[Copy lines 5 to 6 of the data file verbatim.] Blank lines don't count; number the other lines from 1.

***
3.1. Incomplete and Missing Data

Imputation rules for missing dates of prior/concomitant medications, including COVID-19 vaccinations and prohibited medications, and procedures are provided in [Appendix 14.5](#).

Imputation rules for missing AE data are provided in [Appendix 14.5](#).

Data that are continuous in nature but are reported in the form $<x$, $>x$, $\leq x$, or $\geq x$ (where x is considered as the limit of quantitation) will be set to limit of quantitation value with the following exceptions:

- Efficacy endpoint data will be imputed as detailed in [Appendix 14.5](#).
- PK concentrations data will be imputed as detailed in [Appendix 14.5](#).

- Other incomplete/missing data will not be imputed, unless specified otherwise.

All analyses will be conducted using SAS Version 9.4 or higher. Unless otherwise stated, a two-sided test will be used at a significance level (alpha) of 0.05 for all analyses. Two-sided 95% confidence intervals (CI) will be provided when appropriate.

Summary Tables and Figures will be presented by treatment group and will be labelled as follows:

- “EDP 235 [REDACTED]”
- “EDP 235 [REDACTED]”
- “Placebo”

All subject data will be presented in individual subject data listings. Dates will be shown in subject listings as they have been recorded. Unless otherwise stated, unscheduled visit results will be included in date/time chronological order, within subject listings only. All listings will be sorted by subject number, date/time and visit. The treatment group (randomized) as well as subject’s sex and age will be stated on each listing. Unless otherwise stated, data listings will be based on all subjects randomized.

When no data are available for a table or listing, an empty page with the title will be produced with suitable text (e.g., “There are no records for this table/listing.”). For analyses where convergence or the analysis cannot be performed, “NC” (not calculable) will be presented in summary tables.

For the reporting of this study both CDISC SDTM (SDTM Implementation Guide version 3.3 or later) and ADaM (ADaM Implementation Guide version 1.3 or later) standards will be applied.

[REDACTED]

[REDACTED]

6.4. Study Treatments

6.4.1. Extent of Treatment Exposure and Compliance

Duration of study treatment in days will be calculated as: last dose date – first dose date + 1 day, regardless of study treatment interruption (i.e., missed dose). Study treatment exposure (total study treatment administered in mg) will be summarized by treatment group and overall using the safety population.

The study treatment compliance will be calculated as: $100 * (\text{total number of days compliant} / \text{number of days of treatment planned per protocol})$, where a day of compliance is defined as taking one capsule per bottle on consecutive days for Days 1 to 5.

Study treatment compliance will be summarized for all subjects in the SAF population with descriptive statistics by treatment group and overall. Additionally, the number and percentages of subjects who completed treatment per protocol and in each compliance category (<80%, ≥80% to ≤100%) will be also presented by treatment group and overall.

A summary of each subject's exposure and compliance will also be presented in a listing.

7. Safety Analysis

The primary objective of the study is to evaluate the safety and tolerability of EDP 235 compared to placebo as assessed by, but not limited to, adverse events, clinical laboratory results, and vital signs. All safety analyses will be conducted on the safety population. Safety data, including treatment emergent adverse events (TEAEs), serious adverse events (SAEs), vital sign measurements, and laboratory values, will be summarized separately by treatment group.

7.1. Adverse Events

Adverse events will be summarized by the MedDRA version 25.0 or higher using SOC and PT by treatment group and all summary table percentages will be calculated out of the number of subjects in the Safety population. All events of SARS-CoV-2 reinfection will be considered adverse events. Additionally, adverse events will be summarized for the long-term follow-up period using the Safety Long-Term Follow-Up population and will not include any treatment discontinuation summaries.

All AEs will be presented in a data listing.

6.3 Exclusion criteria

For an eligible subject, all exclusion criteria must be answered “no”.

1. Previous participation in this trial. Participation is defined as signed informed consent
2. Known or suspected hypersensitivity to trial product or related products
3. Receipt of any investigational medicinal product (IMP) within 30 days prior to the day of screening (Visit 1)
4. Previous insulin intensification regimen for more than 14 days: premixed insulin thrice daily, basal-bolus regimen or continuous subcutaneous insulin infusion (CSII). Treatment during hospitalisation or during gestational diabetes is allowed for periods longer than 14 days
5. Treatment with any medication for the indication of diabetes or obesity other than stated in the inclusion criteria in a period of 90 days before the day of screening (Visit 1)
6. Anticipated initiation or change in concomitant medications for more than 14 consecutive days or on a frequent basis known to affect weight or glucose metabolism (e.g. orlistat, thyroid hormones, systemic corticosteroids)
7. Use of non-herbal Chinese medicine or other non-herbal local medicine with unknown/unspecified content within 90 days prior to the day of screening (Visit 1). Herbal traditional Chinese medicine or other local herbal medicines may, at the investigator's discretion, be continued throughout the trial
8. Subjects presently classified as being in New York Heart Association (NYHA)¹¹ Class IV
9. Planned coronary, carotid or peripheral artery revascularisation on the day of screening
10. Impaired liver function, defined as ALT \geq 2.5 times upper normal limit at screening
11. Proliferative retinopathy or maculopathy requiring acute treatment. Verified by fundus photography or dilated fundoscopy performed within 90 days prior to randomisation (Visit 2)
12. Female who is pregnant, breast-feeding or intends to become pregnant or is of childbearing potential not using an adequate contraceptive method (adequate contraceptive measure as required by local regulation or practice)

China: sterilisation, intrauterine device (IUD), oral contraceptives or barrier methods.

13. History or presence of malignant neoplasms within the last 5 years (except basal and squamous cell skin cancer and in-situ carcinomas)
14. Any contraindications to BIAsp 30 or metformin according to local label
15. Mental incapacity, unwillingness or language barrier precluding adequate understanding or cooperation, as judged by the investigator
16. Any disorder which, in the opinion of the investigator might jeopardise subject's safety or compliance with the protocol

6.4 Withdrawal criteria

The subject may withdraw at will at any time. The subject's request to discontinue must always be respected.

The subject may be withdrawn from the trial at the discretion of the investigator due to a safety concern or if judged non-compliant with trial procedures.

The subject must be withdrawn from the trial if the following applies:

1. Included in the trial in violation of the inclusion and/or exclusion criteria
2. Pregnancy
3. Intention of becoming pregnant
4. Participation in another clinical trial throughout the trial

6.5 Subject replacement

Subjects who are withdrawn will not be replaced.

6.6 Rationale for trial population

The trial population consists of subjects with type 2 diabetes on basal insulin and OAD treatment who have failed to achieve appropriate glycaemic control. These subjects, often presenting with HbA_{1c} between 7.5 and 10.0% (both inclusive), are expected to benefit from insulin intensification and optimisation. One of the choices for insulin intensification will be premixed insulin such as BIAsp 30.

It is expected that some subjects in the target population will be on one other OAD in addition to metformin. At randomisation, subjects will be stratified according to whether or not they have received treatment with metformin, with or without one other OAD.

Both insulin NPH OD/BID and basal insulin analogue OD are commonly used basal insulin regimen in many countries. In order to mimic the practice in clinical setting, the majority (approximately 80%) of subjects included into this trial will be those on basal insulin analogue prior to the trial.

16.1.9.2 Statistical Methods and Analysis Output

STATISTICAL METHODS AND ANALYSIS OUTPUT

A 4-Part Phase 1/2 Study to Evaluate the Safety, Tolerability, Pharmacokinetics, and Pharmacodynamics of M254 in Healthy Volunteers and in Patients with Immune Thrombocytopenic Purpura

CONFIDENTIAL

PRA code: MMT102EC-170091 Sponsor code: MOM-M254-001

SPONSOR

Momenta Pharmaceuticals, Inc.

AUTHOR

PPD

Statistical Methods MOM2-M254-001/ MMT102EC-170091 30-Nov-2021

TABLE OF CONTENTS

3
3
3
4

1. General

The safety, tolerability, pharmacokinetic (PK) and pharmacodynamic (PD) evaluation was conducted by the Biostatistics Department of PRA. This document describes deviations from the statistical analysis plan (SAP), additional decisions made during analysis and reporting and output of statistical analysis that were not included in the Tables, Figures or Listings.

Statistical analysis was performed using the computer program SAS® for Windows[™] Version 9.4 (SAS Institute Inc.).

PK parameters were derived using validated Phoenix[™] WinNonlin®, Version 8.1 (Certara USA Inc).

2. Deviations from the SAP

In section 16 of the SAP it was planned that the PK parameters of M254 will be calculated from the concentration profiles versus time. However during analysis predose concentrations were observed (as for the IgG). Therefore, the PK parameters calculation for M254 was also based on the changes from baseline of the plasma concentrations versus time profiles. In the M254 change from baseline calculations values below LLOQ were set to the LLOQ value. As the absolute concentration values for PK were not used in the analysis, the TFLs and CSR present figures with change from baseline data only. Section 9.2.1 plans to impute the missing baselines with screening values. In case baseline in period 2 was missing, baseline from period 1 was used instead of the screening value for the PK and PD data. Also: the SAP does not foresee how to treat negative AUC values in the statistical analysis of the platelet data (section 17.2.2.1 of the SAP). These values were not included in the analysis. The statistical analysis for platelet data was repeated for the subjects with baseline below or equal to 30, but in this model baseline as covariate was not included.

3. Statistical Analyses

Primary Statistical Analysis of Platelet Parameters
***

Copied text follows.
- Efficacy endpoint data will be imputed as detailed in [Appendix 14.5](#).
- PK concentrations data will be imputed as detailed in [Appendix 14.5](#).